Monthly Archives: November 2011

Jeanette Fitzsimons on selling Solid Energy

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Just Facts booklets on Lignite Mining and Asset Sales

The Social Justice Commission of the Anglican Church has put up new factsheets on lignite mining and assets sales on its website – they are a very useful one-page resource to introduce the issues to people. You can download them here:
Just Facts: Lignite Mining
Just Facts: Asset Sales

CAN Aotearoa November Newsletter

Coal Action Network Aotearoa Newsletter

November 2011


Contents

1. Keep The Coal In The Hole Summer Festival 2012 – registrations now open!

2. Summer Festival – how you can help

3. CAN Aotearoa announces new spokespeople

4. A successful Lush campaign

5. The Elections

6. Denniston campaign news and fundraising

7. Southland News and on-going actions

8. Opinion pieces on Southland lignite and intergenerational justice

9. International Occupy movement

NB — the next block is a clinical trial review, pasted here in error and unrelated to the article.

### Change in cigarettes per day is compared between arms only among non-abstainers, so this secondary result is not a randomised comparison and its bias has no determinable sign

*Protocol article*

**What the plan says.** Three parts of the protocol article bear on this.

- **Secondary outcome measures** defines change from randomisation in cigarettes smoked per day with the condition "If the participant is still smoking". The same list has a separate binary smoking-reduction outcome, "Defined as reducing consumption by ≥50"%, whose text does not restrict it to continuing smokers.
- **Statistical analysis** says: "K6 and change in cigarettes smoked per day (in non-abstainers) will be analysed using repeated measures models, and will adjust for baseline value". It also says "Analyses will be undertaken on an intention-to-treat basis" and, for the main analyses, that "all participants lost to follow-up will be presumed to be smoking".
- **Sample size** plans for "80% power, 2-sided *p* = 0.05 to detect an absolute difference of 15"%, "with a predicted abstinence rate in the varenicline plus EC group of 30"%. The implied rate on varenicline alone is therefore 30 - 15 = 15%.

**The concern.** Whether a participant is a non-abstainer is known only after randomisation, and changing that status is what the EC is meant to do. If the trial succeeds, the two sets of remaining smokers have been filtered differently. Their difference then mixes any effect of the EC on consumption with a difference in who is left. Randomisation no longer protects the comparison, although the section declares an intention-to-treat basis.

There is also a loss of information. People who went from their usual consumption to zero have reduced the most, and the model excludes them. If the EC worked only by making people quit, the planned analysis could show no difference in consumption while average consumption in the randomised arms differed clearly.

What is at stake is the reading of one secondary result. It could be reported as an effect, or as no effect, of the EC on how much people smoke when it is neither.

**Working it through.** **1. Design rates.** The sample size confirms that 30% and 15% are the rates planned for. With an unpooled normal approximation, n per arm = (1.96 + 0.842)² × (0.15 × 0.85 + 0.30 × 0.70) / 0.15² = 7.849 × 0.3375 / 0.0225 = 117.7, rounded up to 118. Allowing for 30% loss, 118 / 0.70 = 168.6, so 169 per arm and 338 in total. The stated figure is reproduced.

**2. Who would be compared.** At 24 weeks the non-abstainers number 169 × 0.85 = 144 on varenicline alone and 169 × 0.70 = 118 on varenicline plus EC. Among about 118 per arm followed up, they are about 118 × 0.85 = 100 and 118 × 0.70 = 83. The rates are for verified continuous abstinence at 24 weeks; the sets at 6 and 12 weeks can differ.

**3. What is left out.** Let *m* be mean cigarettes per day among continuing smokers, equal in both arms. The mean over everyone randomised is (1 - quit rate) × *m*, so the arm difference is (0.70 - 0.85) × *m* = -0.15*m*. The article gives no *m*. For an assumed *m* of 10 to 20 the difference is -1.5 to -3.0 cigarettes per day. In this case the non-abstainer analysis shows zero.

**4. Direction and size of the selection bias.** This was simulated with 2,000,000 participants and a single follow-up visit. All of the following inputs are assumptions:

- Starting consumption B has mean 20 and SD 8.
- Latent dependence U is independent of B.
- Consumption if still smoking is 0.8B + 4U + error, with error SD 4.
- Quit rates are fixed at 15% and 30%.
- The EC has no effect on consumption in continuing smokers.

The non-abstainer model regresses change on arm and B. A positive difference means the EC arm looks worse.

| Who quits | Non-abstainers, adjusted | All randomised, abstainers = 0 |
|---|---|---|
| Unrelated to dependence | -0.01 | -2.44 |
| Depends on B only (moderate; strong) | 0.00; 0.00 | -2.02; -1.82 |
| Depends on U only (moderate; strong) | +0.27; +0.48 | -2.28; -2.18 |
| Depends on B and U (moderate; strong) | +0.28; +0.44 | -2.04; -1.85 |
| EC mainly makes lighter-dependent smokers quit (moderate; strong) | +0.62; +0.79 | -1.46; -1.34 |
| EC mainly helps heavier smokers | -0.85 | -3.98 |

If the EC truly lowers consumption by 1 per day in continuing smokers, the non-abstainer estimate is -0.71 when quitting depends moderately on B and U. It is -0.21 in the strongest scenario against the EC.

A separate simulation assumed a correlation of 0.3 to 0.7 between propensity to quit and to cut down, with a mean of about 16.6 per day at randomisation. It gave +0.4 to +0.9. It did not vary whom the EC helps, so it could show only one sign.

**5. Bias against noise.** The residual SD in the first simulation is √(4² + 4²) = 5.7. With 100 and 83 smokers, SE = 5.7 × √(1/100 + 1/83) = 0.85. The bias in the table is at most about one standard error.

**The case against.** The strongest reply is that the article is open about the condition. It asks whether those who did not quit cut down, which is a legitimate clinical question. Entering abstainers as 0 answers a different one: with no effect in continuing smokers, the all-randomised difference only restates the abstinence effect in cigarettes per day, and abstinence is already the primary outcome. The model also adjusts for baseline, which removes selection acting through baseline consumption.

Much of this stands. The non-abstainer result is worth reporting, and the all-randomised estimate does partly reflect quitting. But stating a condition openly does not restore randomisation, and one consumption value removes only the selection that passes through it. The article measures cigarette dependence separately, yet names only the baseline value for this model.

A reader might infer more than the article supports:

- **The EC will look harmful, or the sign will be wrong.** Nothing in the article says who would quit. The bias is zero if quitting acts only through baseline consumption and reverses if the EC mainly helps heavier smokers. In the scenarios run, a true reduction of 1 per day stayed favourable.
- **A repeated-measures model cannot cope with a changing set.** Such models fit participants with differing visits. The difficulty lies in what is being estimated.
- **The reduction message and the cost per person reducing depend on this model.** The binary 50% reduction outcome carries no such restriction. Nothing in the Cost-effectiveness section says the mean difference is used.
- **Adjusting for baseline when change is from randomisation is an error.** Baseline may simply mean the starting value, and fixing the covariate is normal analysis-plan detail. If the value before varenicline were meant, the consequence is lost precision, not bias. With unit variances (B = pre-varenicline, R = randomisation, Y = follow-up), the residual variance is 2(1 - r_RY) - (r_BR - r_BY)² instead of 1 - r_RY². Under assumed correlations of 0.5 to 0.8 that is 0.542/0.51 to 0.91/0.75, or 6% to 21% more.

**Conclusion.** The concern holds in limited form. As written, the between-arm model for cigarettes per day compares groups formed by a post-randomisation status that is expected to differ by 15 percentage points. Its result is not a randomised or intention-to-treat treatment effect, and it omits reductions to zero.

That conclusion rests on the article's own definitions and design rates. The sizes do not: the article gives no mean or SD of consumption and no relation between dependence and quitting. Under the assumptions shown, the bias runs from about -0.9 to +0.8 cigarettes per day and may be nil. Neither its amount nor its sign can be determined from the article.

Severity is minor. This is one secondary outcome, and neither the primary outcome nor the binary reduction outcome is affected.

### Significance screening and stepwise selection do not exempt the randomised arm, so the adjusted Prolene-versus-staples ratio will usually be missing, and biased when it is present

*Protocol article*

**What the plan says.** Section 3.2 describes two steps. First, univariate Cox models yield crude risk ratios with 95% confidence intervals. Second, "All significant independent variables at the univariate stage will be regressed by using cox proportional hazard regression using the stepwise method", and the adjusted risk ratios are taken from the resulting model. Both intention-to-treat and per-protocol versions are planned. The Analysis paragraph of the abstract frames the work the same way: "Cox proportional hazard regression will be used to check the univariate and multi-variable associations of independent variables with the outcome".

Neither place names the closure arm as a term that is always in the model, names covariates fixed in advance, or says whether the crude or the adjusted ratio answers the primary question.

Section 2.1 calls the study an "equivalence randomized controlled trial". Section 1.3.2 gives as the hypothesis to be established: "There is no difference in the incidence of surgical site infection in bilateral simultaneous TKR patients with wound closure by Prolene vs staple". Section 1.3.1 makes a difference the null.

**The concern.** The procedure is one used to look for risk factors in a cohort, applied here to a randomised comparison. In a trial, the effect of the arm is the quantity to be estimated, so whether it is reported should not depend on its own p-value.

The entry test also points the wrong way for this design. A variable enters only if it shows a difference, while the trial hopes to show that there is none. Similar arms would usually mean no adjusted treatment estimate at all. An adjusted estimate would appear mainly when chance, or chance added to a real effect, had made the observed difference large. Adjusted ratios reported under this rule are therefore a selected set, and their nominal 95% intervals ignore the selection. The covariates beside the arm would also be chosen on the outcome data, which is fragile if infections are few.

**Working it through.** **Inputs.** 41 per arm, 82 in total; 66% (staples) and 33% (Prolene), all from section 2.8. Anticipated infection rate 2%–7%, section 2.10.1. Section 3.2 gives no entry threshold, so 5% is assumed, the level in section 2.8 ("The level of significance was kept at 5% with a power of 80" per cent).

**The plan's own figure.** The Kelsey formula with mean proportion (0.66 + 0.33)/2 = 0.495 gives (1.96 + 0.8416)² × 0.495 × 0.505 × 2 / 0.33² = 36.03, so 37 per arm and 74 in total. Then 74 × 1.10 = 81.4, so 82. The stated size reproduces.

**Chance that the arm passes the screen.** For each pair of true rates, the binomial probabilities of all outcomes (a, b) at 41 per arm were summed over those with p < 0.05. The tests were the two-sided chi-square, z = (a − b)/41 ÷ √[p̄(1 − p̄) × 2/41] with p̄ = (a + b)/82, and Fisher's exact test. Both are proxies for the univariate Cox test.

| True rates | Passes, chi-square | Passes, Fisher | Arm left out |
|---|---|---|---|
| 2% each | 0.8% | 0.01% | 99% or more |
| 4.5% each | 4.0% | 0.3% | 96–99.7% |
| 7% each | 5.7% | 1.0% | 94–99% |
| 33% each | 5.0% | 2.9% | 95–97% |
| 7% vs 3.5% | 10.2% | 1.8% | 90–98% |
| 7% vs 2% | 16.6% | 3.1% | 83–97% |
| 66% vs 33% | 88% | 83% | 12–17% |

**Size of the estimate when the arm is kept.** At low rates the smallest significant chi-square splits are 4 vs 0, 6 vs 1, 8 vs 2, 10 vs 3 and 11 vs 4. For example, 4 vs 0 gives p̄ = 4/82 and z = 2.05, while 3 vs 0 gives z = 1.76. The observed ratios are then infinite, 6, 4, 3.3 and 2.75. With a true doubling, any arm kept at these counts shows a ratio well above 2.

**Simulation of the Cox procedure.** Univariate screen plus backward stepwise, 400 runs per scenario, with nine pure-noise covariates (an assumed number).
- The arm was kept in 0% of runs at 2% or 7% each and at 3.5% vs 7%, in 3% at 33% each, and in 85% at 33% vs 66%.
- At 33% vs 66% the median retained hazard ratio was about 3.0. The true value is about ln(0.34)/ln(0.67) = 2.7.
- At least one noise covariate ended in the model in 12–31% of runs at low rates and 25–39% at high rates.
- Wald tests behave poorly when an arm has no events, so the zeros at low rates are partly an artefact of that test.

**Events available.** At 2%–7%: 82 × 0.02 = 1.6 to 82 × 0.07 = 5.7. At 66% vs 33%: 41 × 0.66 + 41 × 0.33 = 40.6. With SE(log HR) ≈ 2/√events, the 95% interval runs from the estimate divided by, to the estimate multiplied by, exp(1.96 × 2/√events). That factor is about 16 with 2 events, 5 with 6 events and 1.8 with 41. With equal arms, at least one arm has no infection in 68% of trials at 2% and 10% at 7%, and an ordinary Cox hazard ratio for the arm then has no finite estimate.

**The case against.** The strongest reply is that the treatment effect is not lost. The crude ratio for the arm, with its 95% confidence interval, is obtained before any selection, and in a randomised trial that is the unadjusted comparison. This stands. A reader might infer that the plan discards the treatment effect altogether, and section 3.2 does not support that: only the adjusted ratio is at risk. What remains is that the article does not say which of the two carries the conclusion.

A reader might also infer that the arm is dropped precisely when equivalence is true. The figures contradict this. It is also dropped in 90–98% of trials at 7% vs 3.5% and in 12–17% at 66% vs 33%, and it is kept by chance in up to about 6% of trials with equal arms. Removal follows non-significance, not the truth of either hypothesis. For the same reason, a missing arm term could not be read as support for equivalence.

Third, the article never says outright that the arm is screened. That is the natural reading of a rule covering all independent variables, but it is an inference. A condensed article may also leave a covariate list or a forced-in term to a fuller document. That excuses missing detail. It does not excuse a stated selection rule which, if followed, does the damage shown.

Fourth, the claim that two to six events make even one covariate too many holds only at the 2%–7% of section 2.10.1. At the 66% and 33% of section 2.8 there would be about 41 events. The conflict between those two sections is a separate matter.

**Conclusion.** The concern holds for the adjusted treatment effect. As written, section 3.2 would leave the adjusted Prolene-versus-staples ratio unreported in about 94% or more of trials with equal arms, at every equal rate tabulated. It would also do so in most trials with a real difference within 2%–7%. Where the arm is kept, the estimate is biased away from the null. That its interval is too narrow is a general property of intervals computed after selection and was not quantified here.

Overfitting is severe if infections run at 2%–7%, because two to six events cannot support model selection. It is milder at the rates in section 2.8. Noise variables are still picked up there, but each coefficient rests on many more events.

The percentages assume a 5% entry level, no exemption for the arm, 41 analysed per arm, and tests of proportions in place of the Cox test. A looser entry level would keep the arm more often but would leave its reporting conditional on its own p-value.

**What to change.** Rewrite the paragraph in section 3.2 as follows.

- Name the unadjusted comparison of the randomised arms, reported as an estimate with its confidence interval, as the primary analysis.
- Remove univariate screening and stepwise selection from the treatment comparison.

10. CAN Aotearoa on Social Media

11. How To Donate To CAN Aotearoa

12. How Our Mailing Lists Work – Where To Post, Where Not To Post


1. Keep The Coal In The Hole Summer Festival 2012 – registrations now open!

The website has just gone live and registrations are now open for the Keep the Coal in the Hole Summer Festival. Of course, the earlier you register the easier it is for us to plan ahead, so we are offering a generous discount to anyone who signs up before 20 December.

For more information and to register online go to: nocoalsummerfest.org.nz/information

About the festival:

The Keep the Coal in the Hole Summer Festival will be held in Mataura, 20-23rd January 2012, on the farm of lignite opponent Mike Dumbar, half a kilometre from the pilot briquetting plant now being built.

We are excited to be organising a four day festival to stand alongside the people of Southland and build a movement around climate justice. There will be family camping, live music, fun for the kids, big cook-ups, visits to the proposed lignite mine, workshops on strategy, information from various groups actively campaigning against coal, training in non-violent direct action, videos, and an Open Day in Mataura with speakers and discussion groups on the issues relating to lignite.